Insect repelling liners are a great choice if you are camping during the summer months and are concerned about flies, ticks, and mosquitoes.  These liners are made out of polyester and have a built invisible shield, to keep those pests at bay. Not sure exactly is in the material to keep bugs away, but according to reviews, it works. This type of liner is best for summer camping. It can be used alone or in a sleeping bag.

One Bag: Four Seasons

Spring Season
Spring Season

A high-quality sleeping bag is an investment.  Depending on the type of bag, you can easily spend more than a thousand dollars on a single bag.  If you like to hike, camp and fish year-round, chances are you aren’t going to want to buy a new sleeping bag every single season.  A sleeping bag liner allows you to use your sleeping bag every season of the year.  With a liner, you can use your three-season bag, four seasons.  You can use a summer bag in the winter.  You get the point.

A sleeping bag liner, however, will not make it easy to use a winter bag in the summer.  Perhaps you can sleep on top of your sleeping bag for comfort and have a liner on top so you don’t get too hot. Even if you buy four liners for your sleeping bag, it’s still less expensive than buying four sleeping bags to match every possible weather scenario you may encounter during the year.

Depending on the brand, sleeping bag liners will cost you anywhere between $25 and $80. When you consider a quality sleeping bag is easily a couple hundred dollars or more, it’s worth it to buy a couple liners.  In addition to making your sleeping bag more versatile, liners also extend the life of your sleeping bag. Liners keep your bag clean and protect the seams inside your bag from wear and tear.  Washing a sleeping bag is a lot of work and it can reduce the insulation value in some cases. I still remember that time I washed a down insulated sleeping bag, only to have feathers everywhere.  There goes the insulation! Using a liner will keep dirty feet, sweat, and food even reaching your nice, cozy and expensive sleeping bag.

Liners for Traveling

Traveling Camping
Traveling Camping

A sleeping bag liner isn’t just for camping near an alpine lake in the middle of the wilderness. A liner is a great thing to pack with you the next time you travel around Europe, Asia or Italy. If you’re globetrotting anytime soon, pick up a sleeping bag liner to take with you- even if you aren’t using a sleeping bag. A liner will protect you from bed bugs at questionable budget hotels and add a layer between the hostel cots and your head.

Sleeping liners are designed to be used almost like a bed sheet.  If you are traveling during warmer months, you can use the sleeping liner like you would a sleeping bag. An insect shield liner is a great choice if you are camping outside while on your adventure.  Silk is another affordable travel liner. Liners designed for travelers are easy to hand wash or throw in a washing machine in between use. A sleeping bag liner will also give you peace of mind when the only bed in town is a budget hotel, that looks a little sketchy.

Top Liner Picks

Cocoon Merino Wool Mummy Liner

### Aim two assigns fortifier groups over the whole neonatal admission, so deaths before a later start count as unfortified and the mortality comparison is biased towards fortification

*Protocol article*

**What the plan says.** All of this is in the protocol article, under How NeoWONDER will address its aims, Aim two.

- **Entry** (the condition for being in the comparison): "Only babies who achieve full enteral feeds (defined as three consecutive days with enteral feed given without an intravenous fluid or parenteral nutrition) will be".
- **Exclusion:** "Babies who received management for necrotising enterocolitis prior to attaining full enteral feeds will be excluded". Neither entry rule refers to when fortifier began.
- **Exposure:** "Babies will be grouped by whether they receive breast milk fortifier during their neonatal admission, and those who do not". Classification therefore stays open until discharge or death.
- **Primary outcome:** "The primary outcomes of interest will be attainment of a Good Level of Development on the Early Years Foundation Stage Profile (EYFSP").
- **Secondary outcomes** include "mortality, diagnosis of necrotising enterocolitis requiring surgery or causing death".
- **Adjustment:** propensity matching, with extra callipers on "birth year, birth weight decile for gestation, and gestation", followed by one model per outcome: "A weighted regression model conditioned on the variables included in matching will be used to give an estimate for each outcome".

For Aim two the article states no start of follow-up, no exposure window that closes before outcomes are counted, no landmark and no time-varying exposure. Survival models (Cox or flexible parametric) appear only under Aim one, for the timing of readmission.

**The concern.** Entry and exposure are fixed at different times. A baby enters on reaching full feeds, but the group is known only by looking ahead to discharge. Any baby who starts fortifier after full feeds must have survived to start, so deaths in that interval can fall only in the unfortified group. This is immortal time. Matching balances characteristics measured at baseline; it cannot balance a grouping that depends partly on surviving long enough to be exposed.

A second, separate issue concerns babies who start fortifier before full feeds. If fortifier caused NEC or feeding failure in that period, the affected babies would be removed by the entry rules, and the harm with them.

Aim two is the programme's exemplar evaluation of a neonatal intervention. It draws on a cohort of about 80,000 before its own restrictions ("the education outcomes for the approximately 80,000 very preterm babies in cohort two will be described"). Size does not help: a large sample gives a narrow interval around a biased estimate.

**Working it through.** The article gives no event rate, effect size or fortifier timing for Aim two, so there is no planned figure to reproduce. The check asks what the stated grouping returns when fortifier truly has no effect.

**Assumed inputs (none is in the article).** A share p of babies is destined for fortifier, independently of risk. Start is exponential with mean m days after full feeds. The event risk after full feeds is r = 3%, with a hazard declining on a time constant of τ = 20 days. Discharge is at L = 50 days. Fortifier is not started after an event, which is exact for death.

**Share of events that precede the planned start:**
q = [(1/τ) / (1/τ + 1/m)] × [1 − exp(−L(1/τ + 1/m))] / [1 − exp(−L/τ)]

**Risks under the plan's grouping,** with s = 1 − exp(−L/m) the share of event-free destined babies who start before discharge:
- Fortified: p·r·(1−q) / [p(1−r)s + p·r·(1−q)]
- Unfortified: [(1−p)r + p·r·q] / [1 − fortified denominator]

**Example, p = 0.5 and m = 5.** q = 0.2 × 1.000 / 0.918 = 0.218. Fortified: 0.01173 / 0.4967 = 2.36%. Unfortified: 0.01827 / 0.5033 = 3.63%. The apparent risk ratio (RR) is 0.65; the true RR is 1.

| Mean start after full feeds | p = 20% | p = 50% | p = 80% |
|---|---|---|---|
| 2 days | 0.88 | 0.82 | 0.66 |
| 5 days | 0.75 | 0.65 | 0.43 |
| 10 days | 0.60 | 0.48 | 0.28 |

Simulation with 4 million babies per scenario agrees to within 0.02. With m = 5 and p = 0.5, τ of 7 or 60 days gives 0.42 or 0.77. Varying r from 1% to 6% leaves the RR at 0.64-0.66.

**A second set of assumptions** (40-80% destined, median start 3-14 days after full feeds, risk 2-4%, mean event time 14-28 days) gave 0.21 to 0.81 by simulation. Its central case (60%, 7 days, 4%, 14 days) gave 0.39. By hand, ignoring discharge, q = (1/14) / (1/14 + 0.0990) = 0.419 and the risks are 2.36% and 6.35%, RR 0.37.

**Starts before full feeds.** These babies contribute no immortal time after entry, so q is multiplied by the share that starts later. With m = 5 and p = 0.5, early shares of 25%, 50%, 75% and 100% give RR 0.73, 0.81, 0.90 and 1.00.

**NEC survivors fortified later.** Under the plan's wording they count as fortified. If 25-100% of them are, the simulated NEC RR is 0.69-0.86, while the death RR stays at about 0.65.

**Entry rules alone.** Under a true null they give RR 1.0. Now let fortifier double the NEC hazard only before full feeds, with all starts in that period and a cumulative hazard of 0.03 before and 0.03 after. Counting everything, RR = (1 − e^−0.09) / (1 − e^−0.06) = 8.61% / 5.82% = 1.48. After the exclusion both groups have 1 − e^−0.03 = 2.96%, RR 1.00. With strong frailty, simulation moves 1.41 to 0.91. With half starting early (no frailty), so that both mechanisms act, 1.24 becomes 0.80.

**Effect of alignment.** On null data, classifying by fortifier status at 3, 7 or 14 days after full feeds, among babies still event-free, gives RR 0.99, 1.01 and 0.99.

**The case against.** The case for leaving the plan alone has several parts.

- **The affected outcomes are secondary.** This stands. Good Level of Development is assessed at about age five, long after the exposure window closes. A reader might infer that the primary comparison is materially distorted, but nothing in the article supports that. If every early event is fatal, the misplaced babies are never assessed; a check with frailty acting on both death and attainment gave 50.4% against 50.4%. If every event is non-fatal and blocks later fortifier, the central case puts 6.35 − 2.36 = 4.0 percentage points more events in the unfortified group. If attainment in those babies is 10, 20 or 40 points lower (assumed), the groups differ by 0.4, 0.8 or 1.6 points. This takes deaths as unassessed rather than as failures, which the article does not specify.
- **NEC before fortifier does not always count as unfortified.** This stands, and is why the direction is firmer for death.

Cocoon Merino Wool Mummy Liner
Cocoon Merino Wool Mummy Liner

The Cocoon Merino Wool Mummy Liner is a high quality, durable and incredibly comfortable sleeping bag liner. The mummy shape makes this liner perfect for backpacking! The liner is made out of 100% merino wool, making it great for added warmth and keeping moisture away. It is really quite a slick sleeping bag liner.  Merino wool is soft and cozy, adding comfort while camping under the stars or inside a tent. This bag is rated to add about 10 degrees to your sleeping bag and retails for $99.

Sea to Summit Thermolite Reactor Liner
Sea to Summit Thermolite Reactor Liner
Sea to Summit Thermolite Reactor Liner

If you are looking to add extra warmth to your summer or winter sleeping bag, the Sea To Summit Thermolite Reactor Liner is the liner for you. This liner is made with thick microfleece- making it equally warm, soft and comfortable. The liner adds a whopping 32 degrees of warmth to your sleeping bag. In fact, you could take a summer bag and be comfortable in sub-zero temperatures with this liner. The liner can also be used alone during those brisk summer evenings and mornings. This liner retails for $80.

Cocoon CoolMax TravelSheet
Cocoon CoolMax TravelSheet
Cocoon CoolMax TravelSheet

The Cocoon CoolMax TravelSheet is great for travelers. This liner is made with lightweight soft and smooth silk. It can be used in two ways: one side is made of silk, the other is made with thermolite.  So, it’s an insulated liner and a silk liner in one. The liner can add up to 10 degrees to your bag, depending on how it’s used. If you use the silk side alone, as a travel sheet it will not add any additional warmth- just protection from when you have to sleep on the ground or in a shady hostel. This liner retails for $65.

Sea to Summit Coolmax Insect Shield
Sea to Summit Coolmax Insect Shield
Sea to Summit Coolmax Insect Shield

If you spend a lot of time in the back-country or camping by a lake, you know how relentless the bugs can be. When you are trying to get some shut eye, the last thing you need is a mosquito buzzing around your head. The Sea To Summit Coolmax Insect Shield sleeping bag liner is designed to keep bugs at bay while you drift off to dream land. The bag has an invisible bug shield infused into the soft and cozy fabric.  According to the manufacturer, this liner is like sleeping in your favorite vintage t-shirt. You know that old Rolling Stones t-shirt that is so soft, you wear it every weekend? Yep. Just like that.

The liner is available for mummy bags and for the traveler. This liner retails for $63.  Sea to Summit is one of the best brands for sleeping bag liners.  No matter where your next adventure takes you, a sleeping bag liner will make it more comfortable and enjoyable.

See also “What Are The Best Sleeping Bag Brands?“.